The bio of To Read’s lead author James Mustich, on the other hand, extends beyond two sentences to industry-wide reputation. His book catalog, “A Common Reader,” and his subsequent Barnes and Noble blog apparently had many fans. He seems to have done his share to dig up lost classics—a perfect background for this project. Boxall and his three assistants, on the other hand, recommend particular translations and editions, which is far and away the best non-pictorial feature of any of these books.
Another difference between these two tomes: On pages two and three of Peter Boxall’s otherwise pointless intro to Must Read, he discusses the difficulty of defining the novel, rather than a novella or memoir. His project is really a list of 1,001 (sorry, “1001”) novels you must read before you die. Mustich’s list includes oddities like The Anatomy of Melancholy, the six-volume Lyttelton Hart-Davis Letters, and The 9/11 Commission Report.
Neither The Anatomy nor Finnegan’s Wake appear in a third (or, chronologically, first) collection, 501 Must-Read Books. Our Mutual Friend opens the “Classic Fiction” section, which also includes The Iliad (no particular translation), but not The Odyssey. The unsigned intro, perhaps by project editor Emma Beare, uniquely positions this volume as “the wisest, cleverest, best read and trusted friend you have ever had,” and promises spoiler-free recommendations. This one has the highest book-to-page ratio, at better (or worse?) than 1:1. It also organizes its books categorically (modern fiction, science fiction, travel). It is corny and amateurish in typeface, layout, prose, and inclusions; however, the genre-oriented organization in 501 Must-Read makes it an easy pleasure to leaf through the categories, like children’s books or thrillers.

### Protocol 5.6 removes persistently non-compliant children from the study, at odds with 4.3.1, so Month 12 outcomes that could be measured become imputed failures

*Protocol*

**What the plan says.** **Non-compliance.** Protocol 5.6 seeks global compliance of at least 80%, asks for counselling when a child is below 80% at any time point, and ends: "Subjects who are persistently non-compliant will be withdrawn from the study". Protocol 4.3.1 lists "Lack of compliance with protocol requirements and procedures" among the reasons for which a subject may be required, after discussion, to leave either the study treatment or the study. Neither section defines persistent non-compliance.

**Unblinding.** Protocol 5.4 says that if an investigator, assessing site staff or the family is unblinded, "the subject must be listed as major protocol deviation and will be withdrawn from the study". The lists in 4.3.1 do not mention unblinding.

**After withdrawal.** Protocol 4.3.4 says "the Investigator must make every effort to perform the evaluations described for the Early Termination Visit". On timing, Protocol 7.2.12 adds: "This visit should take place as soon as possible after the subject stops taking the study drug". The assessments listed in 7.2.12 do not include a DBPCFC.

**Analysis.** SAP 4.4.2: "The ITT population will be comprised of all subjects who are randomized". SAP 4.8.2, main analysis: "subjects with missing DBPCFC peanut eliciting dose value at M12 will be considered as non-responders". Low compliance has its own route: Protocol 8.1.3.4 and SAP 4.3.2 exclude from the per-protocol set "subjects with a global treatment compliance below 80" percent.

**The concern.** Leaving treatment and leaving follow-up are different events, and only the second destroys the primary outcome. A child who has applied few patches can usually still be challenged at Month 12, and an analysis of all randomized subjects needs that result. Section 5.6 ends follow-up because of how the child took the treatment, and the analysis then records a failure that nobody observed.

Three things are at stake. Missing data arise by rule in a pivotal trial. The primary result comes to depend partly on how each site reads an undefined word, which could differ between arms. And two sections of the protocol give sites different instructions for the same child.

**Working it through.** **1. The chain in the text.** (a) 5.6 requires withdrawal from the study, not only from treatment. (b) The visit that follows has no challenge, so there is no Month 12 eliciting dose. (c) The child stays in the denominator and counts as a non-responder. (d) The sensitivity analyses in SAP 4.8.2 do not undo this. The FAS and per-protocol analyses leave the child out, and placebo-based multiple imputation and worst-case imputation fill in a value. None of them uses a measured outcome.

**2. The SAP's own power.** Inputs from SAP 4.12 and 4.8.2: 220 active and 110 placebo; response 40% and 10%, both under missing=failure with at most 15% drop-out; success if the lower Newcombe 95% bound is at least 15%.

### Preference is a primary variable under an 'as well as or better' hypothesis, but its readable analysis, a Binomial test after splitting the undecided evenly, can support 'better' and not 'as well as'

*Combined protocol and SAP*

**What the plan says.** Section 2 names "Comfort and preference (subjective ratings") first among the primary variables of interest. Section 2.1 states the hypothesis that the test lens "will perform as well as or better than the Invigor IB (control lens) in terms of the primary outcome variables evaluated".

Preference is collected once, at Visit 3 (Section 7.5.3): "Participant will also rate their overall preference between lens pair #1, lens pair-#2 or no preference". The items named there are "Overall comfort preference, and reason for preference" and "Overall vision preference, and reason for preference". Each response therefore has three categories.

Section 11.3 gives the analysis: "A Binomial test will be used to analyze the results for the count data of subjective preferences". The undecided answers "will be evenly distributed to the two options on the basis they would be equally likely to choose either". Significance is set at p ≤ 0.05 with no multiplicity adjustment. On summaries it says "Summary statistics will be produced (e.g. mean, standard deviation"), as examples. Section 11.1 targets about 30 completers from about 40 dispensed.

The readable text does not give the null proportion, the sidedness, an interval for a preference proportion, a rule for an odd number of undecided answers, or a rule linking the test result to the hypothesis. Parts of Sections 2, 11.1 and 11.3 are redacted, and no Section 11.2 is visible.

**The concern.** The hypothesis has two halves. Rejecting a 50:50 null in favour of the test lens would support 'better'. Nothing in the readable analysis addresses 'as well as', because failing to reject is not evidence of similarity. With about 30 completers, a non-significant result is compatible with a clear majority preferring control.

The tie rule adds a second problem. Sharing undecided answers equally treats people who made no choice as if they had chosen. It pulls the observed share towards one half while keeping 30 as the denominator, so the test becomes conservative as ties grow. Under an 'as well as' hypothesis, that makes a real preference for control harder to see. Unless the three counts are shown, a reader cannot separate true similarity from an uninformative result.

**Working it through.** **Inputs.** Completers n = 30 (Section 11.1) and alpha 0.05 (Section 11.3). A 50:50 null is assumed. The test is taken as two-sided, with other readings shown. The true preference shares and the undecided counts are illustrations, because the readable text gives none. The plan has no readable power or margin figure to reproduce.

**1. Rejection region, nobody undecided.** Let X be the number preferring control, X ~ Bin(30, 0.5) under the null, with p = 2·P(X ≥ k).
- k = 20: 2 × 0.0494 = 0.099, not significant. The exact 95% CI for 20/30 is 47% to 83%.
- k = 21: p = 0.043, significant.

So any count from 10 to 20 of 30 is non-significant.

The greatest advantage of the otherwise lowbrow 501 volume is in its omission—not the omission of 500 (or 501) entries, but the omission of three words from its title: “before you die.” The Bounty/Octopus publishing group may have removed this deadline as acknowledgement of how many other things we simply must get around to. They themselves also offer collections of 501 Must-Drink Cocktails, which may be worth keeping to-hand when considering two of their other books, 501 Most Notorious Crimes and 501 Most Devastating Disasters.
Universe Publishing, however, feels no pity for the human’s short lifespan, piling on the assignments. 1001 Albums You Must Hear Before You Die presents a realistic challenge, but 1001 Golf Holes You Must Play Before You Die, Revised and Updated borders on an act of bad faith.
Workman Publishing’s own “Before You Die” concept is also a copyrighted series, of course. It includes not only James Mustich’s reading list, but also a Recordings to Hear, Places to See, and Foods to Eat. It all seems quite sensual.
Workman may be missing a trick by failing to offer a “Before You Die” records-books-and-food tourism service. Readers, listeners, eaters, and travelers forced to fill this gap independently may consider Barron’s 501 Spanish Verbs. Whether they are in fact “fully conjugated in all the tenses” remains to be seen. Whether they are entirely “easy to learn” may be disputed by different readers. But really, what else were you busy doing with your one wild and precious life?
Matthew Hein is a writer, critic, and tap dance instructor living in San Diego, California.